I’m going to Seattle for the Winter Institute, and I’m very nervous. Getting on the Indie Next List?? Okay, shock. But this? Me and big-award authors?
I’m terrified. I don’t usually write books that people like. In fact, I tend to write books in which the main character is usually called mean (and that’s just a start)
I write books that get banned and I probably should do more about that but I feel like my book isn’t worth someone losing their job over.
Plus, we all know I can’t spell, so there’s that.
I have to say, though, I don’t really like being told that I’m reading a book wrong. My 11th grade English teacher told me that when I objected to her saying the Mississippi River meant something—can’t remember what. (We were reading Huckleberry Finn)
She actually said, “You’re reading the book wrong.”
Wrong? No. NO.
I told her “You’ve read the book your way. It’s not my way.”
I got sent to the principal’s office. My mother made my apologize. I didn’t mean it, but my parents had to work with her, etc.
But you bring something no one else can to a book when you read it. You bring you. And the author might not like it—I admit, I’ve read reviews and felt my eyes sting-but you know what? I’m not you. What you bring when you read is yours.
Own it. Because it’s you, and your voice and your thoughts matter.
Back to hyperventilating about Seattle.
There’s a new man in my life…
Yes, it is a dog wearing goggles, or rather—doggles. His name is Cole and he is awesome!
He’s also blind, but he doesn’t seem to notice.
My husband and I lost our beloved dog, Astrolabe, a while ago and I didn’t think I’d ever want another dog. But even though I’ll always miss Astrolabe—my first ever dog (or house pet of any kind, actually)—I missed having a dog around, and so did my husband.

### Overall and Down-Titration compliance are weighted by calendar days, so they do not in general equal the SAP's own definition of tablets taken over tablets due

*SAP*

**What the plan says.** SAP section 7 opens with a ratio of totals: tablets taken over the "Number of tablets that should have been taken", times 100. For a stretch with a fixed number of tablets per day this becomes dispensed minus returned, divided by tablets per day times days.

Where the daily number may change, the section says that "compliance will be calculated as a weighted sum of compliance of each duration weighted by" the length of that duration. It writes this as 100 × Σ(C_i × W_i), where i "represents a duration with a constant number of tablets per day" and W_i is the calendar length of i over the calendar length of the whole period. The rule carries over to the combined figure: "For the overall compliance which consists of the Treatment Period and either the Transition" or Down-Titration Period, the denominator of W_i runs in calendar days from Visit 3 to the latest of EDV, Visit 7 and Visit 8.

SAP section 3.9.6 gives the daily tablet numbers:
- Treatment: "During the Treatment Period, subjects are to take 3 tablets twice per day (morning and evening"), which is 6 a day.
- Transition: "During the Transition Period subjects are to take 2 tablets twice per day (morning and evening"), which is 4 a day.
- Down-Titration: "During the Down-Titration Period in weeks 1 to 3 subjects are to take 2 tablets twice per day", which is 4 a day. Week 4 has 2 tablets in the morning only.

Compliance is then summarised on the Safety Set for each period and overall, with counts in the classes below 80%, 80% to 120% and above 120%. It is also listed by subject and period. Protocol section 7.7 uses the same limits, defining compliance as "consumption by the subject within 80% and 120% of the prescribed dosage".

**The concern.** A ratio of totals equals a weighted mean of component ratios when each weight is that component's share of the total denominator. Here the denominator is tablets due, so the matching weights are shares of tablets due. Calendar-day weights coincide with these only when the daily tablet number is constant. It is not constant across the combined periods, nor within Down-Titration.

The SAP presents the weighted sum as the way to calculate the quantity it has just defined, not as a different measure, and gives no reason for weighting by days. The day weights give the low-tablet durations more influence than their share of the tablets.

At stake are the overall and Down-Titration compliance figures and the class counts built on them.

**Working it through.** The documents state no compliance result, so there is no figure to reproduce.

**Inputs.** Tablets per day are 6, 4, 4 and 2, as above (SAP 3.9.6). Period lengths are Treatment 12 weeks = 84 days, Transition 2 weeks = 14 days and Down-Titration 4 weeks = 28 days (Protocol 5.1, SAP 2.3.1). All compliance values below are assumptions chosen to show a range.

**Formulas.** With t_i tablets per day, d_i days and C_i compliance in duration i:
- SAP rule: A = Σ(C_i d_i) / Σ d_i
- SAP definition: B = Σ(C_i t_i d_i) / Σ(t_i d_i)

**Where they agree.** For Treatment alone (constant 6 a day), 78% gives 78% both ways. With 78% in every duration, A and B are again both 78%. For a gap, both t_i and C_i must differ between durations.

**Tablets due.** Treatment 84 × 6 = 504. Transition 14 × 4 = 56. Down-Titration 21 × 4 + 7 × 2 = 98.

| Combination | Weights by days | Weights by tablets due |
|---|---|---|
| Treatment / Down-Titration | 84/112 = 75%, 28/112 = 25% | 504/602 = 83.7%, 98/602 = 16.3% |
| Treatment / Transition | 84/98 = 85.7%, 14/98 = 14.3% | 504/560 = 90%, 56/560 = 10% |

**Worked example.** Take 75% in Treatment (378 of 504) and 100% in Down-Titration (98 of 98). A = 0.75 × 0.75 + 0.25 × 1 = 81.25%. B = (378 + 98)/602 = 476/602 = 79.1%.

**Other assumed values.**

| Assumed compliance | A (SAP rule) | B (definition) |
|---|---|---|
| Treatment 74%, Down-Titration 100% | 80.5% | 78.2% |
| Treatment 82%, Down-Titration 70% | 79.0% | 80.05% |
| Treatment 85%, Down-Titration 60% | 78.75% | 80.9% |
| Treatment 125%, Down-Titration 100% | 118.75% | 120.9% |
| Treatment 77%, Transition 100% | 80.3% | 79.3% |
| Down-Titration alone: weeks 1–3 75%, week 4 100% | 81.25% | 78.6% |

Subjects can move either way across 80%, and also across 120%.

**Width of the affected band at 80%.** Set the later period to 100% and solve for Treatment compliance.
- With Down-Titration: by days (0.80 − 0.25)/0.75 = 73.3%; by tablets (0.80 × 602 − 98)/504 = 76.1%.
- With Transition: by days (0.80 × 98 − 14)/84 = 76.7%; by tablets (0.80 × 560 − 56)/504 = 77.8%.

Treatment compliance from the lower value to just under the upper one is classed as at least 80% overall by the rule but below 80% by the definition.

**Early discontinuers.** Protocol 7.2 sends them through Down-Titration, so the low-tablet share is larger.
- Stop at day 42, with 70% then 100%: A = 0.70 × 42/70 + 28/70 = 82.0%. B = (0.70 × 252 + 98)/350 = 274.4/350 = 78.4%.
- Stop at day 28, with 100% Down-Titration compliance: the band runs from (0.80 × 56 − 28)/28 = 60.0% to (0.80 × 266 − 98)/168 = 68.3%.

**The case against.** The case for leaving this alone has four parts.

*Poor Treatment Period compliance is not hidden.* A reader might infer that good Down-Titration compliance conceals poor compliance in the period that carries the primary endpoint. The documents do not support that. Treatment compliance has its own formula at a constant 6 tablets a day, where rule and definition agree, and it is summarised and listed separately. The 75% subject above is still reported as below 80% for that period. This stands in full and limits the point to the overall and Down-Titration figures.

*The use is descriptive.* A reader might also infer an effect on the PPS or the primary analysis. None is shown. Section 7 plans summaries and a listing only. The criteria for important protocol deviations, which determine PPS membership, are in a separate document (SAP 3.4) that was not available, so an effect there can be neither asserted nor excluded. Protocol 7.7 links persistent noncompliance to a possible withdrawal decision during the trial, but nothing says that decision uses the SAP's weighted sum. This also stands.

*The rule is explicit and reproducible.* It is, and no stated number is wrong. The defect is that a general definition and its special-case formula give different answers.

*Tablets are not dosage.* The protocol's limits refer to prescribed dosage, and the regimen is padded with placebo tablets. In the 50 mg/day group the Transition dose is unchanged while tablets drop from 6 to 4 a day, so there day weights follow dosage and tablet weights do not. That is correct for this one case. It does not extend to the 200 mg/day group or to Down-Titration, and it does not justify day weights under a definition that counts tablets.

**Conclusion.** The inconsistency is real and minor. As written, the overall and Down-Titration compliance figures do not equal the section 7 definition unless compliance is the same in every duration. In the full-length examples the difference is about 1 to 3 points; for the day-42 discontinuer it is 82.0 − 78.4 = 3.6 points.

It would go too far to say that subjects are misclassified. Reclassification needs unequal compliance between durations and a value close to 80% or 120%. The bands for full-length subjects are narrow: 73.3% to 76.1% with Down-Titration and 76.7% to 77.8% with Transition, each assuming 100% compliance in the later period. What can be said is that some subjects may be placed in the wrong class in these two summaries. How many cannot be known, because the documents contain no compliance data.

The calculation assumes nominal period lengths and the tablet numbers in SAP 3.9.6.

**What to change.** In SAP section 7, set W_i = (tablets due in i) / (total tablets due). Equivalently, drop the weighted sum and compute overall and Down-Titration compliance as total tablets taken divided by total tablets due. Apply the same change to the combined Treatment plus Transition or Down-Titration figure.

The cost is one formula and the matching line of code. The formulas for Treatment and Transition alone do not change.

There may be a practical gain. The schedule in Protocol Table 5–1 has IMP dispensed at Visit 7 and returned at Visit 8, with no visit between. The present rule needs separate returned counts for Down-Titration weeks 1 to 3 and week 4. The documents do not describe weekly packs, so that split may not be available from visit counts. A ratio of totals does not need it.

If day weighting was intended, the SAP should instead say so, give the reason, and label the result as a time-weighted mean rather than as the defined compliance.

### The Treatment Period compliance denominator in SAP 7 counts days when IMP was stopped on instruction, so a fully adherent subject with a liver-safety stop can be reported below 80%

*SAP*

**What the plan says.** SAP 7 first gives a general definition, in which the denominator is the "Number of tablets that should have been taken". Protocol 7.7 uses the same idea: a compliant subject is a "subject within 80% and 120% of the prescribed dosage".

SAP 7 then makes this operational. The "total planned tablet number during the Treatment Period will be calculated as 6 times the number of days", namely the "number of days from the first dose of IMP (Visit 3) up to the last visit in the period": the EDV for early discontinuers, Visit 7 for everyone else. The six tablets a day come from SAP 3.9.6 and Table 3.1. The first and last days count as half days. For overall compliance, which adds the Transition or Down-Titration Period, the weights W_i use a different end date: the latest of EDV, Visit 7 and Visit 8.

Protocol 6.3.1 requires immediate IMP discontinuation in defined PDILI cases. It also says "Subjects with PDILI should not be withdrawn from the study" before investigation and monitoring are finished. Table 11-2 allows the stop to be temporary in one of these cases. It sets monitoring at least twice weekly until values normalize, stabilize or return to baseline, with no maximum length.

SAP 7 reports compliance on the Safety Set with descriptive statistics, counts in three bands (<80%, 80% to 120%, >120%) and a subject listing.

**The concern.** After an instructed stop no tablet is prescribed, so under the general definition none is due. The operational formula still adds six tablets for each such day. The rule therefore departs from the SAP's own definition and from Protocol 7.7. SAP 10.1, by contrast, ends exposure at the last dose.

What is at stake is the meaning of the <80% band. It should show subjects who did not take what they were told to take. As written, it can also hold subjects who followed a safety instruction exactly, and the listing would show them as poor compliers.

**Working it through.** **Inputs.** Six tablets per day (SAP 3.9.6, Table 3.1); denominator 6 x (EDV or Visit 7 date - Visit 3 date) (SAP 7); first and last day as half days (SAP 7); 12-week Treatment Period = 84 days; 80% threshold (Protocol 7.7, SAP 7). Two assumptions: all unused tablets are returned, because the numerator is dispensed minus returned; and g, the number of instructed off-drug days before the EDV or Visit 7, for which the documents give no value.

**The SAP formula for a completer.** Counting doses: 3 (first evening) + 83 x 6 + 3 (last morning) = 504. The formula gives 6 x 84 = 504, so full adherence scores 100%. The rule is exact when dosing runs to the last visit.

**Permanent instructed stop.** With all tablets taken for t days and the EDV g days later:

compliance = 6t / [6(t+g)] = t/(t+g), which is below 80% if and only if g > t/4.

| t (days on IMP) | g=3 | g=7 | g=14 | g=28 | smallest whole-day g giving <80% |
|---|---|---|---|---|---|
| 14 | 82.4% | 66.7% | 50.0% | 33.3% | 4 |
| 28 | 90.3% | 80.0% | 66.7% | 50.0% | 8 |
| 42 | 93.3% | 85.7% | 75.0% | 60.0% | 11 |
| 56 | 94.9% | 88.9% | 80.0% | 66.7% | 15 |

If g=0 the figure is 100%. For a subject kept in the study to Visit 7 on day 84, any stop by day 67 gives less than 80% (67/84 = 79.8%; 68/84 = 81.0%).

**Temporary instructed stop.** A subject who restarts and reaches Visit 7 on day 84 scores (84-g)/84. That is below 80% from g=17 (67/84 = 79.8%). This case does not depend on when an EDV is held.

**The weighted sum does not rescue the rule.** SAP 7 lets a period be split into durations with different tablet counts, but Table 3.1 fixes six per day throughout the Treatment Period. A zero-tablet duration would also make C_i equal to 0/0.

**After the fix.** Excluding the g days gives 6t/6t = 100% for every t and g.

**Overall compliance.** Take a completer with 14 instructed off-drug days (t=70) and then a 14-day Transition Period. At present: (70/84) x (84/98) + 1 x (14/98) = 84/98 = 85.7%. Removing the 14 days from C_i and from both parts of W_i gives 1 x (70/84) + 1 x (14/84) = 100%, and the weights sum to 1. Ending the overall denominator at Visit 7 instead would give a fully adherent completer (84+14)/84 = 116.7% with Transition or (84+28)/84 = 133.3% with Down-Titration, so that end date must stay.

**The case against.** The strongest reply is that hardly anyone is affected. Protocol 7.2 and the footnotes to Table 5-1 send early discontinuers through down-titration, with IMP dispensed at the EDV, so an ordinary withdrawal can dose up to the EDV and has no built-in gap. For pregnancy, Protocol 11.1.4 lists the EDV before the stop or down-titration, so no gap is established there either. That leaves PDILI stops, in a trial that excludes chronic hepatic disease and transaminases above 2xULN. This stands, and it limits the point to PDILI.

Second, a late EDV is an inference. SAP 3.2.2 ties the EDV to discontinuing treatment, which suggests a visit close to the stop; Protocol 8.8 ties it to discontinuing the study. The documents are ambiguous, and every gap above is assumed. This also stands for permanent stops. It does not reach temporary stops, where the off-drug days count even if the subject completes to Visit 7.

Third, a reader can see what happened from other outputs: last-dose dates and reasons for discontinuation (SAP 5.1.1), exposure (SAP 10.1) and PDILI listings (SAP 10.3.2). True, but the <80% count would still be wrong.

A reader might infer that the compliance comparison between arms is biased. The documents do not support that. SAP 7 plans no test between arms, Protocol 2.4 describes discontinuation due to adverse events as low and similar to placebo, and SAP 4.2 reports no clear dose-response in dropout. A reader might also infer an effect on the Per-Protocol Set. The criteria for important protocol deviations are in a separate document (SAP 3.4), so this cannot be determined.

So, in June, after my husband broke his leg, we did what any other obviously sane couple would do.
We adopted a blind dog.
To be honest, we went in to the humane society looking for a puppy. But Cole, who is between 2 and 3, won us over. He was sweet. And Zen. And he jumped into my arms like he belonged there the first time I sat down with him.
He’s also fearless. We actually had to buy him the doggles because when he places fetch (yes, he plays fetch!), he doesn’t know to close his eyes when he runs into something so he’s managed to bang up his eyes twice.
We don’t know much about his history, other than he was abandoned and the humane society picked him up before he could be put down, but given how well he moves (most people that meet him think he can see) we’re pretty sure he’s been blind since birth. He learned to move around the house fast enough and after carefully caring him up and down the stairs for a month because we were both afraid he might fall and figured we’d have to teach him—well, you can guess.
Yep, one morning he jumped off the bed and ran down the stairs like he’d been doing it all his life.
But then, after he’d bumped his eyes for the second time, they didn’t seem to be getting any better. I took him to our (awesome) vet, who gave us some bad news
Cole had glaucoma. We took him to an dog eye doctor (!), and he had to have an operation to try and fix his eyes (because we didn’t want him to have to lose them—even though he can’t see, he has very expressive eyes)
(And to be fair, although he might look sad in the picture, he wasn’t. He was listening at the door—he does it at EVER doctor’s visit. He can hear things like nobody’s business!)
Anyway….here we are now
Cole is feeling and doing much, much better and still has his eyes and he’d love to say hello except he’s doing his second favorite thing after playing fetch.
Some people told us we were crazy to adopt a blind dog.
Then they met Cole.
He changed their minds.
Anyone who thinks glue traps are better for catching mice hasn’t seen one trying to get out of it.
I did and there has got to be a better way.
AKA pleading because I can’t see what I saw today again. Ever.